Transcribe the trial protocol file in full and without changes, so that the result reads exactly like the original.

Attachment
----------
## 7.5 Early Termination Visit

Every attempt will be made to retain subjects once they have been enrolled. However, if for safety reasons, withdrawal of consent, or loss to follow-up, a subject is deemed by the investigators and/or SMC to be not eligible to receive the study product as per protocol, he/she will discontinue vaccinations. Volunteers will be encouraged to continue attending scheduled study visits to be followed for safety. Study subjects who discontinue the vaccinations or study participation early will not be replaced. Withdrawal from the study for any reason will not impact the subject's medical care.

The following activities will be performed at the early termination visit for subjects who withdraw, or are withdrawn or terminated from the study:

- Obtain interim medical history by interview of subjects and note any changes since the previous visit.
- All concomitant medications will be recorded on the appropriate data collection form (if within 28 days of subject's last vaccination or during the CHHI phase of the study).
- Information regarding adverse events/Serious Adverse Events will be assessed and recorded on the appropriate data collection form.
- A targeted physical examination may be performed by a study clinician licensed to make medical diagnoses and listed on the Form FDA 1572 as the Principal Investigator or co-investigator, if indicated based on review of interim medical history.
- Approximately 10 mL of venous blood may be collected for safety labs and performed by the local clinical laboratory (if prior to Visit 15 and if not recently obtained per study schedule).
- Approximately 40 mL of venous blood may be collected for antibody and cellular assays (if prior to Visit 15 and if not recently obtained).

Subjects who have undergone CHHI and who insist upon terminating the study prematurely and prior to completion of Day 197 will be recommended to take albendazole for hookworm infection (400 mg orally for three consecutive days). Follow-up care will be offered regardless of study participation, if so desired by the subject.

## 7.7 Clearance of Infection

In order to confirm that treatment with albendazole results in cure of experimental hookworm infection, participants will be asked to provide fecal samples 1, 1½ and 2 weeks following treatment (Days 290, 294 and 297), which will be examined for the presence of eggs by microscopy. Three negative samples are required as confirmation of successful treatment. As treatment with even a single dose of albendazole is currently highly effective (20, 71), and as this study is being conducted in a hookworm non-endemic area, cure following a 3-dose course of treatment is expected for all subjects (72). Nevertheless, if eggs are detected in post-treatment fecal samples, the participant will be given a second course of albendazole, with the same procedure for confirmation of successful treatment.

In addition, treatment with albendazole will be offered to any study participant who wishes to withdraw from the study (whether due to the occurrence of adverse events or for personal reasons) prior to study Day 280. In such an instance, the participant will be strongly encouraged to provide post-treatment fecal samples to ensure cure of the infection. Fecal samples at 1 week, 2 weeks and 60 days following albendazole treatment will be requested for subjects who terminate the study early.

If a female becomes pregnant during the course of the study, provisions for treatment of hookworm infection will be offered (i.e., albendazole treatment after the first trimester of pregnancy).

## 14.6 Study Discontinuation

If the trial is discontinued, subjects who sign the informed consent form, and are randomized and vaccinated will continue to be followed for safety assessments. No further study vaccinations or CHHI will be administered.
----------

## 7.5 Early Termination Visit

Every attempt will be made to retain subjects once they have been enrolled. However, if for safety reasons, withdrawal of consent, or loss to follow-up, a subject is deemed by the investigators and/or SMC to be not eligible to receive the study product as per protocol, he/she will discontinue vaccinations. Volunteers will be encouraged to continue attending scheduled study visits to be followed for safety. Study subjects who discontinue the vaccinations or study participation early will not be replaced. Withdrawal from the study for any reason will not impact the subject's medical care.

The following activities will be performed at the early termination visit for subjects who withdraw, or are withdrawn or terminated from the study:

- Obtain interim medical history by interview of subjects and note any changes since the previous visit.
- All concomitant medications will be recorded on the appropriate data collection form (if within 28 days of subject's last vaccination or during the CHHI phase of the study).
- Information regarding adverse events/Serious Adverse Events will be assessed and recorded on the appropriate data collection form.
- A targeted physical examination may be performed by a study clinician licensed to make medical diagnoses and listed on the Form FDA 1572 as the Principal Investigator or co-investigator, if indicated based on review of interim medical history.
- Approximately 10 mL of venous blood may be collected for safety labs and performed by the local clinical laboratory (if prior to Visit 15 and if not recently obtained per study schedule).
- Approximately 40 mL of venous blood may be collected for antibody and cellular assays (if prior to Visit 15 and if not recently obtained).

Subjects who have undergone CHHI and who insist upon terminating the study prematurely and prior to completion of Day 197 will be recommended to take albendazole for hookworm infection (400 mg orally for three consecutive days). Follow-up care will be offered regardless of study participation, if so desired by the subject.

## 7.7 Clearance of Infection

In order to confirm that treatment with albendazole results in cure of experimental hookworm infection, participants will be asked to provide fecal samples 1, 1½ and 2 weeks following treatment (Days 290, 294 and 297), which will be examined for the presence of eggs by microscopy. Three negative samples are required as confirmation of successful treatment. As treatment with even a single dose of albendazole is currently highly effective (20, 71), and as this study is being conducted in a hookworm non-endemic area, cure following a 3-dose course of treatment is expected for all subjects (72). Nevertheless, if eggs are detected in post-treatment fecal samples, the participant will be given a second course of albendazole, with the same procedure for confirmation of successful treatment.

In addition, treatment with albendazole will be offered to any study participant who wishes to withdraw from the study (whether due to the occurrence of adverse events or for personal reasons) prior to study Day 280. In such an instance, the participant will be strongly encouraged to provide post-treatment fecal samples to ensure cure of the infection. Fecal samples at 1 week, 2 weeks and 60 days following albendazole treatment will be requested for subjects who terminate the study early.

If a female becomes pregnant during the course of the study, provisions for treatment of hookworm infection will be offered (i.e., albendazole treatment after the first trimester of pregnancy).

## 14.6 Study Discontinuation

If the trial is discontinued, subjects who sign the informed consent form, and are randomized and vaccinated will continue to be followed for safety assessments. No further study vaccinations or CHHI will be administered.